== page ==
The recently released Federal Bureau of Investigation file for former head of the American Civil Liberties Union Roger Baldwin document numerous times the groups came into conflict with each other. One notable incident, related to the Bureau’s wartime “Postal Censorship” program, led to a testy exchange between Baldwin and FBI Director J. Edgar Hoover after the Bureau investigated the writer and pioneering Libertarian Rose Wilder Lane over her comments on a postcard.
In August 1943, Lane had written about her run-in with the FBI in a pamphlet entitled “What is this - The Gestapo?” which prompted Baldwin to formally inquire about the incident with Hoover, in particular the Bureau’s seeming inability to admit fault.
Two days later, Hoover responded with “the facts of the case,” explaining that while Lane had indeed made derogatory comments about social security in the postcard, that was not what ultimately led to the FBI getting involved. Unfortunately, the anonymous “patriotic citizen” who had altered the local FBI Field Office of the potentially subversive material has misspelled Lane’s last name as ‘Lang,’ and when nobody by that name came up in the Bureau’s records, the Field Office sent a Connecticut state trooper to confirm who lived at the address.
While Hoover didn’t approve of the comments Lane alleged the trooper had made during the interview, he maintained that the Bureau had acted within their due diligence to confirm Lane’s identity.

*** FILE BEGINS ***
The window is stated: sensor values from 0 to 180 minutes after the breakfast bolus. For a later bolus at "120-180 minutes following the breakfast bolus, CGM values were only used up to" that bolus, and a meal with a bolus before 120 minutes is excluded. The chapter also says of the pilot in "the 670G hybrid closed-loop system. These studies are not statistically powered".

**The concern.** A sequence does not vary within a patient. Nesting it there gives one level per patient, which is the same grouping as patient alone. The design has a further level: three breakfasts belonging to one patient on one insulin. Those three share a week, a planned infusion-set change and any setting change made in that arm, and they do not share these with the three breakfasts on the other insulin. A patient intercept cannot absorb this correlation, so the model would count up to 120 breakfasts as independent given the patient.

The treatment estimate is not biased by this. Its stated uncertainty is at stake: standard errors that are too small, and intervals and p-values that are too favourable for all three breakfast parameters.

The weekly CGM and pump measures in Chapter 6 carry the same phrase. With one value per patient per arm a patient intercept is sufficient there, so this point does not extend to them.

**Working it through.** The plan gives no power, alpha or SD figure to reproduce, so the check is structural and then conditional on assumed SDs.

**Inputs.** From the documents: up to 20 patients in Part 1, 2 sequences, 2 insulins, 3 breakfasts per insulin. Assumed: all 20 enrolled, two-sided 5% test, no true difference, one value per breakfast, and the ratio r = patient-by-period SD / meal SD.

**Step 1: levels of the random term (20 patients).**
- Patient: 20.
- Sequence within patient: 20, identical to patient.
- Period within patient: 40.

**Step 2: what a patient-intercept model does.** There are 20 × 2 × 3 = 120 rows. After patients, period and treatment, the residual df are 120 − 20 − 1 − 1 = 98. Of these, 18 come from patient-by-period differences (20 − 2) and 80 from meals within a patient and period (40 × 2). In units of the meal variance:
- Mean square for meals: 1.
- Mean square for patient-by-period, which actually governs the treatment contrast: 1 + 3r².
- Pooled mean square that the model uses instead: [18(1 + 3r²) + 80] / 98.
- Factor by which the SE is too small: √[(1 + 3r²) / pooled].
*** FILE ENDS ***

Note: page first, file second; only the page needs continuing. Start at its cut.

A little over a week later, Baldwin wrote back to thank Hoover for the response, and restated what he had apparently told Hoover before in person - that wherever possible, the Bureau should make these inquiries without involving local police.
Before Hoover had time to respond, Baldwin sent an additional letter informing Hoover that he had been in correspondence with Lane. While Lane had reassured Baldwin that she had the utmost respect for the Bureau, she wanted to make it clear that it was the very routine nature of her case that had caused her so much concern. While Hoover was doing a splendid job of running his “secret police” in as much of an accord with American principals of freedom and security as possible, the same couldn’t said of the rest of the surveillance state.
Hoover, seemingly annoyed with the whole thing, reiterated that her statements to the media were very different than the sentiments expressed in this letter, but did ultimately admit the whole matter was mishandled …
while not backing down from the FBI’s duty to defend liberty by violating the liberty of the enemies of liberty.
And yes, reading the occasional postcard.
Image via FBI.gov